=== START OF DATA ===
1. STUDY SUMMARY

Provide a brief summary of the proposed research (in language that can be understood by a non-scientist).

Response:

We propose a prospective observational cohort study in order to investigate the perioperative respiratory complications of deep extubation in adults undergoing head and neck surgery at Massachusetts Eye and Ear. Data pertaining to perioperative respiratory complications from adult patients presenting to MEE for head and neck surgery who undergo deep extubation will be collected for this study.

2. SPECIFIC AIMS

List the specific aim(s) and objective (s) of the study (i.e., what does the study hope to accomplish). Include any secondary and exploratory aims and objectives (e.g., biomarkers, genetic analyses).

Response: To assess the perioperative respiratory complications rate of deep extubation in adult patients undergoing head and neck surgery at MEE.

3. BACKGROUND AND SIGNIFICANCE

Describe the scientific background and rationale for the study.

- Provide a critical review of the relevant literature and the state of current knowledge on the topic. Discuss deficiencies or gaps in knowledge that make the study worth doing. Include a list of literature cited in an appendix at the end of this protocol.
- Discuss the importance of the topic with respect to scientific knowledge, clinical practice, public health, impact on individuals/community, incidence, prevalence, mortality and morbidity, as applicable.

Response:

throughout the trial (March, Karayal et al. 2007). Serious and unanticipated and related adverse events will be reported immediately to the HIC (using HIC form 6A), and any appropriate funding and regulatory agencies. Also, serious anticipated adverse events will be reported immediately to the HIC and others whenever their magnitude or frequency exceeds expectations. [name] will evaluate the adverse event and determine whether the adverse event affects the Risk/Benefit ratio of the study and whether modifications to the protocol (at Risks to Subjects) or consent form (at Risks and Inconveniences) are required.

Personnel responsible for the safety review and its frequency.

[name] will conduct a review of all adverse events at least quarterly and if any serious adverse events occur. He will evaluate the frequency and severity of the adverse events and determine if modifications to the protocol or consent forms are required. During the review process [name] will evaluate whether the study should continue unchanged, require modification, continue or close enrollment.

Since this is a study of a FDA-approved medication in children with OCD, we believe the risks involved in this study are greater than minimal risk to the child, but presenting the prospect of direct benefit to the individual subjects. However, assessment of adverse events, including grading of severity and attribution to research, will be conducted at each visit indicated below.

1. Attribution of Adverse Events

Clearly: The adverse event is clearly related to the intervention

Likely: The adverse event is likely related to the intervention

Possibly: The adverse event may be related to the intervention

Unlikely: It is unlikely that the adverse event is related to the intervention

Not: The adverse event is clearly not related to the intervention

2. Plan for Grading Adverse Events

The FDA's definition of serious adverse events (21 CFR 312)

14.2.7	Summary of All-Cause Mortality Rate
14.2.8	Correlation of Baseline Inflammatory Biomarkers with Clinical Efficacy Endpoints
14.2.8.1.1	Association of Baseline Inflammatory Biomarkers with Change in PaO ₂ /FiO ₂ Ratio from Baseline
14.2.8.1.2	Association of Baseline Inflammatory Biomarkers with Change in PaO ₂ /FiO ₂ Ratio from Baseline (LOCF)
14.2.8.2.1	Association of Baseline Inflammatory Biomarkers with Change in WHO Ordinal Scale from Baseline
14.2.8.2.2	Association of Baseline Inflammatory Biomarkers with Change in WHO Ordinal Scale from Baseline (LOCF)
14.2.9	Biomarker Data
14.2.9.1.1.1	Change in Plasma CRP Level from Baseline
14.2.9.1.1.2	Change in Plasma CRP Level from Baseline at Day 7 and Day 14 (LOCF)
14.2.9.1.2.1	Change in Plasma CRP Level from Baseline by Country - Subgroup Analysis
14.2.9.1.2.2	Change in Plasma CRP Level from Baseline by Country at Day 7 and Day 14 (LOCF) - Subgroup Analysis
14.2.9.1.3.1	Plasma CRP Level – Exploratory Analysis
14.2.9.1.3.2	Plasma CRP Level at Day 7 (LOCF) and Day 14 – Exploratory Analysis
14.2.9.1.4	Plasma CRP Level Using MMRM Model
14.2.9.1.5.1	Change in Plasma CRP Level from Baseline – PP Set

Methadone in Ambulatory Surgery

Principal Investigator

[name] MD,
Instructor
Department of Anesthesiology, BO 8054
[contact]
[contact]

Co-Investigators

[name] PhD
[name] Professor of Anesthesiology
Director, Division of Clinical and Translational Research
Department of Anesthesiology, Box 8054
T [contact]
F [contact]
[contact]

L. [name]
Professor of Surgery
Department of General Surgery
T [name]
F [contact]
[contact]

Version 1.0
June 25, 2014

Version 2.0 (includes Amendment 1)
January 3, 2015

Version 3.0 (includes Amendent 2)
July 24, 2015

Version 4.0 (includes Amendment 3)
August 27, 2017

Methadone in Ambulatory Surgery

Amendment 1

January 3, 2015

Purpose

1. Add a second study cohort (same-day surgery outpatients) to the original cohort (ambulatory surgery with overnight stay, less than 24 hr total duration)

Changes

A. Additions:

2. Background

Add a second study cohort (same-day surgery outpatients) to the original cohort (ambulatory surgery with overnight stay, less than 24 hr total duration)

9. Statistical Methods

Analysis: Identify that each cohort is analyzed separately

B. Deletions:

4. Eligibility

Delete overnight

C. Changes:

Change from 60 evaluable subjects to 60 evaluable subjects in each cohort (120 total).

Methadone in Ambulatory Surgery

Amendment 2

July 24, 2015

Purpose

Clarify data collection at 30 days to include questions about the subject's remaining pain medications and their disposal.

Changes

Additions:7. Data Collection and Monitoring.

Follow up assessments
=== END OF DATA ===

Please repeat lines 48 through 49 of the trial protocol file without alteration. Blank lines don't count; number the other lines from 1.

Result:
[name] PhD
[name] Professor of Anesthesiology